Biotech-turned-cryptocurrency company Riot Blockchain has received a subpoena from the US Securities and Exchange Commission (SEC) and may be delisted from the Nasdaq. The Colorado-based firm, which attracted headlines last year following its unexpected pivot into the cryptocurrency space, acknowledged in a new public filing…
Biotech-turned-cryptocurrency company Riot Blockchain has received a subpoena from the US Securities and Exchange Commission (SEC) and may be delisted from the Nasdaq.
The Colorado-based firm, which attracted headlines last year following its unexpected pivot into the cryptocurrency space, acknowledged in a new public filing that the SEC is “requesting certain information from the Company” and that it intends to comply with the inquiry.
“On April 9, 2018, the Company received a subpoena from the SEC requesting certain information from the Company,” Riot Blockchain said in the filing, adding that it intends to “fully cooperate” with the SEC’s request. “As part of its review of the Company’s public filings, the Securities and Exchange Commission (“SEC”) has inquired about certain of the Company’s assets’ classification as, and amount of, possible Investment Company assets.”
“The Company believes that many companies engaged in blockchain and cryptocurrency businesses have received subpoenas from the SEC which presents an additional industry risk. The existence of an investigation of the Company specifically and the industry generally could have a materially adverse effect on the Company, its business or operations, and the industry as a whole,” the company added.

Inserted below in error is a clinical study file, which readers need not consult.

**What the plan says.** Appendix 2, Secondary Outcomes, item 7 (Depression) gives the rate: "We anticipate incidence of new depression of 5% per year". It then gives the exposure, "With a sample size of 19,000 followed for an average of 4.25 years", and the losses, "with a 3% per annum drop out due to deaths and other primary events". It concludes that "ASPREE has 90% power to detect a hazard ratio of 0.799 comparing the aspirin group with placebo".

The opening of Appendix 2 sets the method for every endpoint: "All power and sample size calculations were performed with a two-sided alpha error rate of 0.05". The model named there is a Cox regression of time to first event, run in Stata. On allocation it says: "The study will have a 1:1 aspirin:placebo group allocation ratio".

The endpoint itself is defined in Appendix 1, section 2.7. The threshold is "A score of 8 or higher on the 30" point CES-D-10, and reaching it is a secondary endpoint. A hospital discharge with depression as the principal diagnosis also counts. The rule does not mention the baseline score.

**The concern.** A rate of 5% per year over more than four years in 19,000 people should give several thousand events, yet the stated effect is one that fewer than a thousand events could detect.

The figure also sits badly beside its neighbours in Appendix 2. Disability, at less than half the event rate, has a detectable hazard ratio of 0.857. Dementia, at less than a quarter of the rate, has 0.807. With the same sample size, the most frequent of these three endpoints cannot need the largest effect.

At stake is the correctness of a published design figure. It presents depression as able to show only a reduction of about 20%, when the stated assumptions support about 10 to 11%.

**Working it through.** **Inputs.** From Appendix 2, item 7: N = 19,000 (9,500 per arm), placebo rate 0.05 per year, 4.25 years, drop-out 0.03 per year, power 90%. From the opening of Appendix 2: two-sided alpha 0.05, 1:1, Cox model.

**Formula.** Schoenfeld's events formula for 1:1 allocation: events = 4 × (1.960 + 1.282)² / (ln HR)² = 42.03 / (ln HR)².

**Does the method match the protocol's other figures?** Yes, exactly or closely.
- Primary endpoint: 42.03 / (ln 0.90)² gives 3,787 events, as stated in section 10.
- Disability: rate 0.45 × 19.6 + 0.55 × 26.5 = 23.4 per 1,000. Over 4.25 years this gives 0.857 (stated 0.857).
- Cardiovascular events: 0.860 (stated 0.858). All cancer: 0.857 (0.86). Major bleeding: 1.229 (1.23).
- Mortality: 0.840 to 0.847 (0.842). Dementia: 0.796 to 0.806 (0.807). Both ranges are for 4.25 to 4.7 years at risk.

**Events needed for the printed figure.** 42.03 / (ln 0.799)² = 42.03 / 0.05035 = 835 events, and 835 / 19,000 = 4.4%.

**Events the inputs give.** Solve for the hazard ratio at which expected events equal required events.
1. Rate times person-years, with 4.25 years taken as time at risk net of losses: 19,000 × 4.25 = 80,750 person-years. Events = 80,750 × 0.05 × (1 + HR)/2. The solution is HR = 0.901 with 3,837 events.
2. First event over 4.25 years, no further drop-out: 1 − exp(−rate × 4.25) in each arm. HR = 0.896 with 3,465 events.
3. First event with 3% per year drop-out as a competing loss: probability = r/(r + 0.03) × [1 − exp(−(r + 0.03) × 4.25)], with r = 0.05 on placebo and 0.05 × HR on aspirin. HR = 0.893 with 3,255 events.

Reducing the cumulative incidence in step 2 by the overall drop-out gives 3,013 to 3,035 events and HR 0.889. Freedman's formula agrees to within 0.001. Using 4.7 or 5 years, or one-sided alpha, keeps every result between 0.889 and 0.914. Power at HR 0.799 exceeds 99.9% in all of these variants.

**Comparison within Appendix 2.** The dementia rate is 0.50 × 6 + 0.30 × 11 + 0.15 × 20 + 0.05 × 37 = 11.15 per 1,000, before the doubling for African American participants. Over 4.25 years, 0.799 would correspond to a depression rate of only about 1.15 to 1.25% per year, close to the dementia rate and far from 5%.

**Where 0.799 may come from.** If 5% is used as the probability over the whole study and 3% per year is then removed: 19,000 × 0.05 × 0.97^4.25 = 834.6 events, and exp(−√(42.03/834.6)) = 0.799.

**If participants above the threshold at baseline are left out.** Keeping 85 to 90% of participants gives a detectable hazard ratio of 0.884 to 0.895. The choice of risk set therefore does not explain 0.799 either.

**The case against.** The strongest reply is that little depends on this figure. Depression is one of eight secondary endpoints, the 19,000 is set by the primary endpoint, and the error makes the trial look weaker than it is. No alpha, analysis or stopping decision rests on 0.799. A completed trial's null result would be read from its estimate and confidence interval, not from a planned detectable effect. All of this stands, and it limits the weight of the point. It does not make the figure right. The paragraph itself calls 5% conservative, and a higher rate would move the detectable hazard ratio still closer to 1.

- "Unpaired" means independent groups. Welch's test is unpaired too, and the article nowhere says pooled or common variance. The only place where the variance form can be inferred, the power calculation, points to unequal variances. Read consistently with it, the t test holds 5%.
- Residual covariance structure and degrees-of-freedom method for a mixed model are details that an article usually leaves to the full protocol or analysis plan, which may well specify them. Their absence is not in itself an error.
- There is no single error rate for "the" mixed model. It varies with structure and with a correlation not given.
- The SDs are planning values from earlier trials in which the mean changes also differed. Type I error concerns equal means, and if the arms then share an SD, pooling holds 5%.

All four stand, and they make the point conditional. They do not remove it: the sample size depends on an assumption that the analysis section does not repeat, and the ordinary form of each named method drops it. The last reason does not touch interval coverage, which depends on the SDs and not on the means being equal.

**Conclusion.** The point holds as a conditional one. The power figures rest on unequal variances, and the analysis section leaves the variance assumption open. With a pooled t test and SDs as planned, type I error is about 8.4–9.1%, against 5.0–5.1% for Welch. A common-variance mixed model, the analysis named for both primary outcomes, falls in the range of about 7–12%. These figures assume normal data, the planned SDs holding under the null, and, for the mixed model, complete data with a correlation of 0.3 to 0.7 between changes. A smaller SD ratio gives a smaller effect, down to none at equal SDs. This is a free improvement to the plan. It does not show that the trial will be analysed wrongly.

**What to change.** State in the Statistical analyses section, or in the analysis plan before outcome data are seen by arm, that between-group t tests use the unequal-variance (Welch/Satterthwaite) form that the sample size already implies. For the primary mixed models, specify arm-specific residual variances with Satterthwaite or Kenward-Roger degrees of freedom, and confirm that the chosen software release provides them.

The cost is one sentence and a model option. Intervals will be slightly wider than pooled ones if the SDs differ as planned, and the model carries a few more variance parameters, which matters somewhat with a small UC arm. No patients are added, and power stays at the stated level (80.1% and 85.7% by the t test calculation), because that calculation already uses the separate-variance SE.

Elsewhere in the report, Riot Blockchain acknowledged another significant business risk — it may face delisting from the Nasdaq Stock Market, in part due to its failure to hold an annual shareholders’ meeting in a timely manner.
“In order to maintain our NASDAQ listing, we must satisfy the requirements of a plan of compliance that we submitted to, and was accepted by, NASDAQ. That plan contemplates, among other things, holding our 2017 annual meeting of shareholders no later than May 15, 2018,” Riot Blockchain wrote, adding that it has struggled to assemble the quorum of shareholders required to hold a vote.
Long Blockchain, another company that made a dubious cryptocurrency pivot during last year’s market run-up, was recently delisted from the Nasdaq under a provision that allows the exchange operator to remove companies that it believes have engaged in unethical business practices.
Riot Blockchain shares traded down on the news of the SEC probe and potential Nasdaq delisting, falling five percent to $6.91 after trading opened on Wednesday. That also represents an 85 percent plunge from the stock’s 52-week high, which peaked at $46.20 in mid-December.
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Last modified: January 24, 2020 11:10 PM UTC